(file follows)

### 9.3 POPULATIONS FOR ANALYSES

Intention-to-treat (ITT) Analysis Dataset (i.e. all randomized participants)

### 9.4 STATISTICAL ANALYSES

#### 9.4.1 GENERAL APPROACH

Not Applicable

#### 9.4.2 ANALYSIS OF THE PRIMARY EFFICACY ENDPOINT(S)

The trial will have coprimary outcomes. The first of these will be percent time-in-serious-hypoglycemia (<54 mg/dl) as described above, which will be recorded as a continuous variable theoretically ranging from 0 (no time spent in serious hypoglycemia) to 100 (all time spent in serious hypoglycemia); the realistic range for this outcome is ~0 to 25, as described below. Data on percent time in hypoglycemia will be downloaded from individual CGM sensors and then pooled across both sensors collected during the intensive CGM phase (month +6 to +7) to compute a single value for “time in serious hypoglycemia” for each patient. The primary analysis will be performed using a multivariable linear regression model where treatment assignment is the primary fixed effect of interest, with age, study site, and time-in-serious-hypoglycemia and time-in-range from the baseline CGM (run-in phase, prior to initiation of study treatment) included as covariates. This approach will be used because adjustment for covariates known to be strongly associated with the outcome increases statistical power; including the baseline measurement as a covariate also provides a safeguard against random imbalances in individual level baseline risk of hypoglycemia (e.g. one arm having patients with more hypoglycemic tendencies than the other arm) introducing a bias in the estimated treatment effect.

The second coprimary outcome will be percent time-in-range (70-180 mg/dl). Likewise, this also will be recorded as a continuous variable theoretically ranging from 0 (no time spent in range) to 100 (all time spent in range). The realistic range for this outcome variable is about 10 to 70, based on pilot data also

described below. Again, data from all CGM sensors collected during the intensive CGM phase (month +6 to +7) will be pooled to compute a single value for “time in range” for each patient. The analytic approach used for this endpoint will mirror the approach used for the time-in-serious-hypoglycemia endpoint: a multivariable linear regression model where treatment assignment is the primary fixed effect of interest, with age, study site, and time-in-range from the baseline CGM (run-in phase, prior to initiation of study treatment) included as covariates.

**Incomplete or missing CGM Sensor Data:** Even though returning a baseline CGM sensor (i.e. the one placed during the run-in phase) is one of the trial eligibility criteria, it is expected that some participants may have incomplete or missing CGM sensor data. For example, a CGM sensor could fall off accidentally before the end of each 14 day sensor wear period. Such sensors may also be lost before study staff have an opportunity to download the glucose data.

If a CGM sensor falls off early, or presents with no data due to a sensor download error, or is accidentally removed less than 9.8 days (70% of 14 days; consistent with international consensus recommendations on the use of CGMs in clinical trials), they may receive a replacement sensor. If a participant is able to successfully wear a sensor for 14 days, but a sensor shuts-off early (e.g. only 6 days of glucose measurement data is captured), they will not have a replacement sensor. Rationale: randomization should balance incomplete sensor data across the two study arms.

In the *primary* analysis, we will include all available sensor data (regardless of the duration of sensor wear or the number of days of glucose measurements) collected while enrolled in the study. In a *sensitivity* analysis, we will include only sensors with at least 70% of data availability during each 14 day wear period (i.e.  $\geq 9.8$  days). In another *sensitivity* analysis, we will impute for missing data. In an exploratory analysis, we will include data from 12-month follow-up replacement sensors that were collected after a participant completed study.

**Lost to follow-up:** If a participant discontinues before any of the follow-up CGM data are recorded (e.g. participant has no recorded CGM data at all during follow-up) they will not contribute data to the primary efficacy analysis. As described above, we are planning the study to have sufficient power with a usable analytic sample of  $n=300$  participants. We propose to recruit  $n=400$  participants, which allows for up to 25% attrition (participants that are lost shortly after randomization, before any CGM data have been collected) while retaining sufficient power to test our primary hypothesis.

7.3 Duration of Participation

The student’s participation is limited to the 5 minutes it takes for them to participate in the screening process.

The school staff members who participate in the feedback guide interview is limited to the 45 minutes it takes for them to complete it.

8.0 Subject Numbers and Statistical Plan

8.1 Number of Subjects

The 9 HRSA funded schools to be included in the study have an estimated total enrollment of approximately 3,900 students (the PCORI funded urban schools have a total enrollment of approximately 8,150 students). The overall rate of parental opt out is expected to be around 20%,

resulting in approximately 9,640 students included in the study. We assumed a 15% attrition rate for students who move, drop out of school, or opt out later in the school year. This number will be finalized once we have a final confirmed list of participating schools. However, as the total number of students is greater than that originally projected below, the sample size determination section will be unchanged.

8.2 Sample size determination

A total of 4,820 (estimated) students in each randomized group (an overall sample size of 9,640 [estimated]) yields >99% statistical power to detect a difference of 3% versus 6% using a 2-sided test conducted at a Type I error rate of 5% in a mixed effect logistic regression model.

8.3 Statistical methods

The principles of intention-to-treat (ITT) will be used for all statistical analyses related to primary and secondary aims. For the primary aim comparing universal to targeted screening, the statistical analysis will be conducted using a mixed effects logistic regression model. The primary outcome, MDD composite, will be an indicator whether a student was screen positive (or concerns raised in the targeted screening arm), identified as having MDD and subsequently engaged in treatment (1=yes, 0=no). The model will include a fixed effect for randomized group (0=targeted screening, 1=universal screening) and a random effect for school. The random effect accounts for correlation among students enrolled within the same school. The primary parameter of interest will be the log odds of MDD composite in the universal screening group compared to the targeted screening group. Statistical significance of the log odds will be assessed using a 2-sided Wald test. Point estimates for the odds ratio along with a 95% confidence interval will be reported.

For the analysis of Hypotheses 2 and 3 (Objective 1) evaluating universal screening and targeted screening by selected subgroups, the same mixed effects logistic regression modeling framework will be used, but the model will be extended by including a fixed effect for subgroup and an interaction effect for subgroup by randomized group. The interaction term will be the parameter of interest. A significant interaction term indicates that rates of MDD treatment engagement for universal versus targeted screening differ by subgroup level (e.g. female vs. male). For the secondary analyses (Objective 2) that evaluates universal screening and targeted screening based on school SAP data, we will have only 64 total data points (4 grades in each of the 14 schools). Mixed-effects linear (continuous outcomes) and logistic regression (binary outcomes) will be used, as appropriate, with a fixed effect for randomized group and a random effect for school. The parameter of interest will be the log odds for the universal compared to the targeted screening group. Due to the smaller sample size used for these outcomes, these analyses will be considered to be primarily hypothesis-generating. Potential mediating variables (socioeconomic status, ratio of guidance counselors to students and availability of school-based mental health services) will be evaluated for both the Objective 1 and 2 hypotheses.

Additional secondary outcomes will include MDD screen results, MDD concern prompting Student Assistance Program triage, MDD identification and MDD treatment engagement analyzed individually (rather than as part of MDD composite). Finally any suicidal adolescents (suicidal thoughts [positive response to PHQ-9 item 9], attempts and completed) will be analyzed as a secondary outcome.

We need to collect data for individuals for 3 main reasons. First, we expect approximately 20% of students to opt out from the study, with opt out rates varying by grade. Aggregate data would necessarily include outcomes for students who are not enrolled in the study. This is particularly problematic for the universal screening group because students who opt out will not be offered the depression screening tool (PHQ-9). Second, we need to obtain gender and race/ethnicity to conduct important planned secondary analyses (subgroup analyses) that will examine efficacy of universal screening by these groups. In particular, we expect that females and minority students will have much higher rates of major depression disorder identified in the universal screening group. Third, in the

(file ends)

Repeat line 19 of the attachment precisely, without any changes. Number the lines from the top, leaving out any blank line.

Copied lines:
The 9 HRSA funded schools to be included in the study have an estimated total enrollment of approximately 3,900 students (the PCORI funded urban schools have a total enrollment of approximately 8,150 students). The overall rate of parental opt out is expected to be around 20%,